Europe's coronavirus infections top 11 million
Still reeling from a deadly shooting spree in the streets of Vienna on Monday evening, Austria went into partial lockdown while Greece shut down major cities.
They joined Belgium, France, Germany and Ireland in re-imposing tough curbs on people's lives in an echo of last spring as the virus that first emerged in China at the end of 2019 shows no sign of abating.
Meanwhile the Netherlands extended a partial shutdown to museums, cinemas and zoos as the government said new cases were not slowing quickly enough.
Europe has now registered 11,008,465 infections and almost 285,000 deaths according to an AFP tally of official sources on Nov. 3.
The stringent new measures that are also set to hit England this week have caused exasperation and anger as experts say Europe risks being hit with further waves of infections next year if no effective vaccine is found.
Underscoring the pernicious effect of restrictions on economies, livelihoods and general wellbeing, Spain - where tourism accounts for 13 percent of employment - said the number of foreign visitors plunged by 75 percent during the first nine months of the year.
The aviation industry has also been hard-hit.
In the Netherlands, KLM pilots agreed to a five-year pay cut to unblock a planned bailout of the struggling airline.
The Spanish government meanwhile said it would offer a 475-million-euro ($553-million) lifeline to Air Europa to help see the airline through the pandemic.
Looking forward, countries are seeking desperately for ways to ease or avoid lockdowns.
The British government is rolling out quick-result coronavirus tests for the entire population of its hard-hit, 500,000-strong city of Liverpool in a pilot scheme that could be scaled up nationwide.
The tests "can be a massive and possibly decisive use to us in this country in defeating the virus", Prime Minister Boris Johnson said.
"So amid the uncertain gloom of November I see light ahead, and I'm absolutely certain that we will have better days before us."
The city joins Slovakia, which has decided to test its entire population of 5.4 million people.
In Belgium, which has one of the highest number of deaths compared to its population, authorities might have shut down the country but have nonetheless decided to keep book stores open for the sake of people's mental wellbeing.
"In a period of anguish and uncertainty that brings us back to our own mortality, the book probably remains the best food for thought and reflection," said Brussels bookseller Marc El Khadem, as customers thumbed through pages around him.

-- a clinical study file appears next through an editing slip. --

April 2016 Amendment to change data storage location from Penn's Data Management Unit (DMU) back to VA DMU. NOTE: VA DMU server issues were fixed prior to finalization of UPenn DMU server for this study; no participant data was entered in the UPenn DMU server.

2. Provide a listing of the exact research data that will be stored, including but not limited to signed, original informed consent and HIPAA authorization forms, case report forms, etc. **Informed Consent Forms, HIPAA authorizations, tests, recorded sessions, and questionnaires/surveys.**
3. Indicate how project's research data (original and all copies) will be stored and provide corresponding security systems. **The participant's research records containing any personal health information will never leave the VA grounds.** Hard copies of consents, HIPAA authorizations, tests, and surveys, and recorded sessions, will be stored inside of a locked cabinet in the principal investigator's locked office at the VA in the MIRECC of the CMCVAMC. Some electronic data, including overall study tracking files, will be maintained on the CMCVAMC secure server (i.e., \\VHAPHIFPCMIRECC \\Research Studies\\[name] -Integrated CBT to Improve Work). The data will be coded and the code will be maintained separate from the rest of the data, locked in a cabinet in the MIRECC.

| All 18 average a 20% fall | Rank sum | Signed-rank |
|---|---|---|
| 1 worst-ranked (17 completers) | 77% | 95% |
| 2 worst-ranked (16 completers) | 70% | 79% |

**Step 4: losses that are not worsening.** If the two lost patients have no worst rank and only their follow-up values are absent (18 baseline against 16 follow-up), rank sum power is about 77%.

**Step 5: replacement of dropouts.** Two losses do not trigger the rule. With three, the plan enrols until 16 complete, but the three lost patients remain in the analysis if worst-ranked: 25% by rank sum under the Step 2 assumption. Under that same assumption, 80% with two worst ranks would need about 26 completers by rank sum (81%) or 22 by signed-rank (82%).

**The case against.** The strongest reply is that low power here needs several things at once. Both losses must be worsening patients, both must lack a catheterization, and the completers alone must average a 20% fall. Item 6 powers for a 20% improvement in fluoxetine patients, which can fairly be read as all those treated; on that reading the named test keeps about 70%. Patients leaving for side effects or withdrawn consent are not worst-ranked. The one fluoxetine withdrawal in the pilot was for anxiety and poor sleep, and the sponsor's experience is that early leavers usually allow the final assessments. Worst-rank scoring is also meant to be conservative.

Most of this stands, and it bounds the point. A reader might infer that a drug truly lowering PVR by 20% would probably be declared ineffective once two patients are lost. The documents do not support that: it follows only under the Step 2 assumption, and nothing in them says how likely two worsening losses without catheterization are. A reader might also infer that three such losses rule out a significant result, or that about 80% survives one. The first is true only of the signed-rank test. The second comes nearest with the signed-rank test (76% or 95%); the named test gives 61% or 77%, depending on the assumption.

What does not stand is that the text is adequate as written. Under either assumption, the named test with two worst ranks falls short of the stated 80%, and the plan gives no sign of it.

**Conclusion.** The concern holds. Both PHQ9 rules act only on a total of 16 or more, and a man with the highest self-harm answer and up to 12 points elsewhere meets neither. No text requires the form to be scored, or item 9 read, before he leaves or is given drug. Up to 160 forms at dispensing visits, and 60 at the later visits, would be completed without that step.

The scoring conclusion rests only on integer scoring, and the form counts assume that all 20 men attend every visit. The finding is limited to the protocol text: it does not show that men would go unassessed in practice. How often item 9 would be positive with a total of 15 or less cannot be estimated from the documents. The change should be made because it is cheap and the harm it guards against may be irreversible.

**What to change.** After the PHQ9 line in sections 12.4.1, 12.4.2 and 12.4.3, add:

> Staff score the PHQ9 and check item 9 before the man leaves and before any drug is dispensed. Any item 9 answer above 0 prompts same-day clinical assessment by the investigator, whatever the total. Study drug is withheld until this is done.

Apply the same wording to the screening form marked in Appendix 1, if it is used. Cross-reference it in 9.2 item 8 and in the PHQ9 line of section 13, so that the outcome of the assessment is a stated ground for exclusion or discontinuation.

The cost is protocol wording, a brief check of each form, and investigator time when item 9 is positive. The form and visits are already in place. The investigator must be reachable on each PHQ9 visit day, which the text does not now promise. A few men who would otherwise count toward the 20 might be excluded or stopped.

In Greece, cafes, restaurants, bars, gyms, cinemas and theatres and most non-essential businesses shut down in Athens and in the northern cities of Thessaloniki and Serres, which went under even harsher lockdowns.
The curbs have drawn concern among business-owners and employees in a country that only recently emerged from a crippling financial crisis that began in 2010.
Over in France, a hospitals federation said the pressure was such that authorities were planning to transfer Covid-19 patients to Germany for treatment - as Belgium is already doing.
As for Germany, it should postpone non-urgent surgeries to free up beds and staff, advised Uwe Janssens, president of the Interdisciplinary Association for Intensive Care and Emergency Medicine.
The virus, which has already killed more than 1.2 million people worldwide, has not spared the top corridors of power.
Algeria's President Abdelmadjid Tebboune is currently hospitalised in Germany with Covid-19 and "gradually recovering", his office said on Nov 3.
And aviation bosses who celebrated the long-delayed opening of Berlin's new international airport were forced into quarantine after a local official tested positive for the virus.
Amid all the uncertainty, drug companies are rushing to produce what has become the sector's holy grail - a viable vaccine.
The World Health Organization has identified at least nine candidate vaccines at the most advanced phase-three stage, in which effectiveness is tested on a large scale.
On Nov. 3, Dubai ruler Sheikh Mohammed bin Rashid Al-Maktoum said he had received an experimental coronavirus vaccine, becoming the latest United Arab Emirates official to take part in trials.